Senator John McCain has said he cannot support his fellow Republicans' latest effort to repeal Obamacare, dealing it a potentially fatal blow.
The Arizona senator, who is battling brain cancer, said he "cannot in good conscience" vote for the new plan, which President Donald Trump backs.
Mr McCain said it was wrong to pass such far-reaching legislation without input from both main parties.
Republicans need 50 votes in a 100-seat chamber they control 52-48 to succeed.
But Mr McCain's objection could doom conservatives' seven-year campaign to erase Democratic former President Barack Obama's signature legislative achievement.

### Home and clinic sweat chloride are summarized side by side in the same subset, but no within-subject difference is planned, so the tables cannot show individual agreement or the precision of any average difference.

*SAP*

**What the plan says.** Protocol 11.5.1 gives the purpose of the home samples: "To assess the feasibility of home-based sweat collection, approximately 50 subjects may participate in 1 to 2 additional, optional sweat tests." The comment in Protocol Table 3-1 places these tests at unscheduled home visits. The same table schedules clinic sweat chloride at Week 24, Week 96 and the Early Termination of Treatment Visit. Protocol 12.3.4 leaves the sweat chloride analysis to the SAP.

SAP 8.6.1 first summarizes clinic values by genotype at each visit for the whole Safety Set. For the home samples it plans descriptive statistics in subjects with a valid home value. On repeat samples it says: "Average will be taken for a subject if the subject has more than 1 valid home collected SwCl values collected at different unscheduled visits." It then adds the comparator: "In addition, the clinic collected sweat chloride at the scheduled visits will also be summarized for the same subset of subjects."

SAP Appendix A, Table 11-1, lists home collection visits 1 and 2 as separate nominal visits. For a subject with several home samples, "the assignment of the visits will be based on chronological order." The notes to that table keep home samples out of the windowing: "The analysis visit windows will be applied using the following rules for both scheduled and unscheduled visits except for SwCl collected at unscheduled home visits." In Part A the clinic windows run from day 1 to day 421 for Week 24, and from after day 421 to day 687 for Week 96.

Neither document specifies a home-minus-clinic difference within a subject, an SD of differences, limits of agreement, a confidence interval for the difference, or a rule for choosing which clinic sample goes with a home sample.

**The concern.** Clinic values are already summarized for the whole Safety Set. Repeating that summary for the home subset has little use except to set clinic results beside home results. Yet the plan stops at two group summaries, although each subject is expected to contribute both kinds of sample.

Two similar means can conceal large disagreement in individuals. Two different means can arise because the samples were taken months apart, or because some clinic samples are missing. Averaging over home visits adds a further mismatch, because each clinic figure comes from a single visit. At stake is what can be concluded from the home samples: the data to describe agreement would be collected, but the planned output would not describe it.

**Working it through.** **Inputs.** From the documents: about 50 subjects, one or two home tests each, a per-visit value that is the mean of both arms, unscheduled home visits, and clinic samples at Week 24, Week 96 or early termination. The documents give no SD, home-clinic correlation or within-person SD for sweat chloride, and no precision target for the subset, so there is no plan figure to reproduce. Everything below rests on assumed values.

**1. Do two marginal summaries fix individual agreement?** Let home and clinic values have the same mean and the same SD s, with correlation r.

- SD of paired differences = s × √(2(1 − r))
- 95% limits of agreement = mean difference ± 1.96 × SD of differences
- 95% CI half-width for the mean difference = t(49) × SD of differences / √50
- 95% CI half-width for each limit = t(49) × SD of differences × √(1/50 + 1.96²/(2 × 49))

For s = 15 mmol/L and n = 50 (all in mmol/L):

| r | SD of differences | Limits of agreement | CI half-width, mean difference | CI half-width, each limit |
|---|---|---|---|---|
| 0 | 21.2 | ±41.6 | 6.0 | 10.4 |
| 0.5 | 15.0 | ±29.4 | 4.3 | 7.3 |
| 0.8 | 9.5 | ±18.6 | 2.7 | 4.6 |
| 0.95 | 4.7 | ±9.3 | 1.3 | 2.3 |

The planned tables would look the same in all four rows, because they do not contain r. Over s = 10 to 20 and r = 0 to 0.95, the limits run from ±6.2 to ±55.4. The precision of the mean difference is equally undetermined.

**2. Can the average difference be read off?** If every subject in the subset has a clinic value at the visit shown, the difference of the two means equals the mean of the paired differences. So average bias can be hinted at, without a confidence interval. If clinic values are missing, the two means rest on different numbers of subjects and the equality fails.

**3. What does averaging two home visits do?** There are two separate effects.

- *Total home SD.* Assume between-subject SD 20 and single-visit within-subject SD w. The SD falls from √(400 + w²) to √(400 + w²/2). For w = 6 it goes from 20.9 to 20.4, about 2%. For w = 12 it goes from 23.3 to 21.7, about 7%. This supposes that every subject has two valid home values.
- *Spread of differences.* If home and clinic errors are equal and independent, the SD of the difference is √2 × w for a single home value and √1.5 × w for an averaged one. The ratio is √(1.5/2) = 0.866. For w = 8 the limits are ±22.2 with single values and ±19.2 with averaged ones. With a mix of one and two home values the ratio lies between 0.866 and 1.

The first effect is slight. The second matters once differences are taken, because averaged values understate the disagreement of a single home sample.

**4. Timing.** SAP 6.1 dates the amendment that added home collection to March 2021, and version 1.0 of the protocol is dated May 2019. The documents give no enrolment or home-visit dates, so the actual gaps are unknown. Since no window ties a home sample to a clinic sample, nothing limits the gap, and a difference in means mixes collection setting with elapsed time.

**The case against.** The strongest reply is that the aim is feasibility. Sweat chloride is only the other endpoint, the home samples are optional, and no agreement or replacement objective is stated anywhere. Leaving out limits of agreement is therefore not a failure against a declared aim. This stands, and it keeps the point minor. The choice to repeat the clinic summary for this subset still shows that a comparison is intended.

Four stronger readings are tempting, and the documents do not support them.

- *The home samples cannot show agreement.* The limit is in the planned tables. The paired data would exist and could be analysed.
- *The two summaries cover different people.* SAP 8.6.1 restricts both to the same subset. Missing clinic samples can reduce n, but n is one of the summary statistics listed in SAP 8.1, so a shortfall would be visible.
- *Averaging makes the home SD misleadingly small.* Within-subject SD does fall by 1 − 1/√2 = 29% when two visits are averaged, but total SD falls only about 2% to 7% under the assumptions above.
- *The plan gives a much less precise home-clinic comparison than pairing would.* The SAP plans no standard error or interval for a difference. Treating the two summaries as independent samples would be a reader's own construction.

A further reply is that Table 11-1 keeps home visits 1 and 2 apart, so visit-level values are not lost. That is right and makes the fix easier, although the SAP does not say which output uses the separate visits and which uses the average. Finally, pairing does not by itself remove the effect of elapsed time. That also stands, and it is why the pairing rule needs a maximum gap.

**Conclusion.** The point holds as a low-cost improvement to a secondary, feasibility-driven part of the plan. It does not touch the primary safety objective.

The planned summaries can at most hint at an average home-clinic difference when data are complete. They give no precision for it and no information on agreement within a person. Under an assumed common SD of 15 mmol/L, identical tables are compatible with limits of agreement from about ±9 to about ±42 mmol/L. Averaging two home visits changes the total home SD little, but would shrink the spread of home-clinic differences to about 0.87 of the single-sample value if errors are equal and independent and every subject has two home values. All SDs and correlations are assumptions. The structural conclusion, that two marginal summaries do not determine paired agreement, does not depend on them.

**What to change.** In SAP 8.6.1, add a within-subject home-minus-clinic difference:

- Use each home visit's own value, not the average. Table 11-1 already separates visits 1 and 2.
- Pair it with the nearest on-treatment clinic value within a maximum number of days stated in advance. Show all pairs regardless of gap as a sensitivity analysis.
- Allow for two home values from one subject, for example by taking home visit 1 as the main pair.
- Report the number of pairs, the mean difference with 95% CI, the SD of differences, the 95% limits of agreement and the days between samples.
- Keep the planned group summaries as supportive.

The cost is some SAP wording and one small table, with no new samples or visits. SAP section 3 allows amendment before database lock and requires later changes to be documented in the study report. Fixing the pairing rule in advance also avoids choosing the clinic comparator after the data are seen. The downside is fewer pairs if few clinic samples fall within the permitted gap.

One other Republican senator - Rand Paul - also opposes their party's latest bill.
At least five others are undecided: Susan Collins, Lisa Murkowski, Dan Sullivan, Rob Portman and Jerry Moran.
US Vice-President Mike Pence said on Thursday the so-called Graham-Cassidy bill was their "last best chance" to repeal Obamacare.
Senate Majority Leader Mitch McConnell was planning to bring the legislation to a vote next week, but it is not clear now if that will go ahead.
Republicans are still reeling from the collapse in July of their efforts to secure Senate passage of previous legislation to repeal Obamacare.
A dramatic late-night 'no' vote from Mr McCain sunk that bill too.